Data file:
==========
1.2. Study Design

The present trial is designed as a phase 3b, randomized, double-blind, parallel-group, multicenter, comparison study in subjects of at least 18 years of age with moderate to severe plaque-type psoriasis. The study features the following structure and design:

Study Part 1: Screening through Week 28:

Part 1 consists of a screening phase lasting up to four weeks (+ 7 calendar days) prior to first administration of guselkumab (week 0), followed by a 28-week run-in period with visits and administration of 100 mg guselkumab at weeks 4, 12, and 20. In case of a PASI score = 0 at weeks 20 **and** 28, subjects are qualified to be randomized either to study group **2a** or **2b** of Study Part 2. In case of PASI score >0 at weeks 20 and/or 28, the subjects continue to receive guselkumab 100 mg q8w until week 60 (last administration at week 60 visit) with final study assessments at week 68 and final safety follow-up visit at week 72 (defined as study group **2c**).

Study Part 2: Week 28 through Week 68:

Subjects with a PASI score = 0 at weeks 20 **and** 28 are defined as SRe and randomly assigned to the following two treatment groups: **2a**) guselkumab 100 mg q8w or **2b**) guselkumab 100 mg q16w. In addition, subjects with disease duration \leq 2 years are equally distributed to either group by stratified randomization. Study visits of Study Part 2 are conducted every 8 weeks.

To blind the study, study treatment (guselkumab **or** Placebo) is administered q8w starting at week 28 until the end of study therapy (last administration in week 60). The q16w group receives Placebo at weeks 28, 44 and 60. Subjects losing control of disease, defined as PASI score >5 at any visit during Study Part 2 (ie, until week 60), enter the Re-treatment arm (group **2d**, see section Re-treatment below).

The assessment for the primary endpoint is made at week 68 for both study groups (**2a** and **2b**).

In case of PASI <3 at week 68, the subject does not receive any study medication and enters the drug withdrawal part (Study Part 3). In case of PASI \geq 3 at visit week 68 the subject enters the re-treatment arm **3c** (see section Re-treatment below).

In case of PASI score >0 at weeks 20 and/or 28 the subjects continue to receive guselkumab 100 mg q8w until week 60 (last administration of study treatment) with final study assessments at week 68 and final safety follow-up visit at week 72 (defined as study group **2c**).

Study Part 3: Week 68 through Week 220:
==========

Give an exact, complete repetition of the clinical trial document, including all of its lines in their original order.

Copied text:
1.2. Study Design

The present trial is designed as a phase 3b, randomized, double-blind, parallel-group, multicenter, comparison study in subjects of at least 18 years of age with moderate to severe plaque-type psoriasis. The study features the following structure and design:

Study Part 1: Screening through Week 28:

Part 1 consists of a screening phase lasting up to four weeks (+ 7 calendar days) prior to first administration of guselkumab (week 0), followed by a 28-week run-in period with visits and administration of 100 mg guselkumab at weeks 4, 12, and 20. In case of a PASI score = 0 at weeks 20 **and** 28, subjects are qualified to be randomized either to study group **2a** or **2b** of Study Part 2. In case of PASI score >0 at weeks 20 and/or 28, the subjects continue to receive guselkumab 100 mg q8w until week 60 (last administration at week 60 visit) with final study assessments at week 68 and final safety follow-up visit at week 72 (defined as study group **2c**).

Study Part 2: Week 28 through Week 68:

Subjects with a PASI score = 0 at weeks 20 **and** 28 are defined as SRe and randomly assigned to the following two treatment groups: **2a**) guselkumab 100 mg q8w or **2b**) guselkumab 100 mg q16w. In addition, subjects with disease duration \leq 2 years are equally distributed to either group by stratified randomization. Study visits of Study Part 2 are conducted every 8 weeks.

To blind the study, study treatment (guselkumab **or** Placebo) is administered q8w starting at week 28 until the end of study therapy (last administration in week 60). The q16w group receives Placebo at weeks 28, 44 and 60. Subjects losing control of disease, defined as PASI score >5 at any visit during Study Part 2 (ie, until week 60), enter the Re-treatment arm (group **2d**, see section Re-treatment below).

The assessment for the primary endpoint is made at week 68 for both study groups (**2a** and **2b**).

In case of PASI <3 at week 68, the subject does not receive any study medication and enters the drug withdrawal part (Study Part 3). In case of PASI \geq 3 at visit week 68 the subject enters the re-treatment arm **3c** (see section Re-treatment below).

In case of PASI score >0 at weeks 20 and/or 28 the subjects continue to receive guselkumab 100 mg q8w until week 60 (last administration of study treatment) with final study assessments at week 68 and final safety follow-up visit at week 72 (defined as study group **2c**).

Study Part 3: Week 68 through Week 220: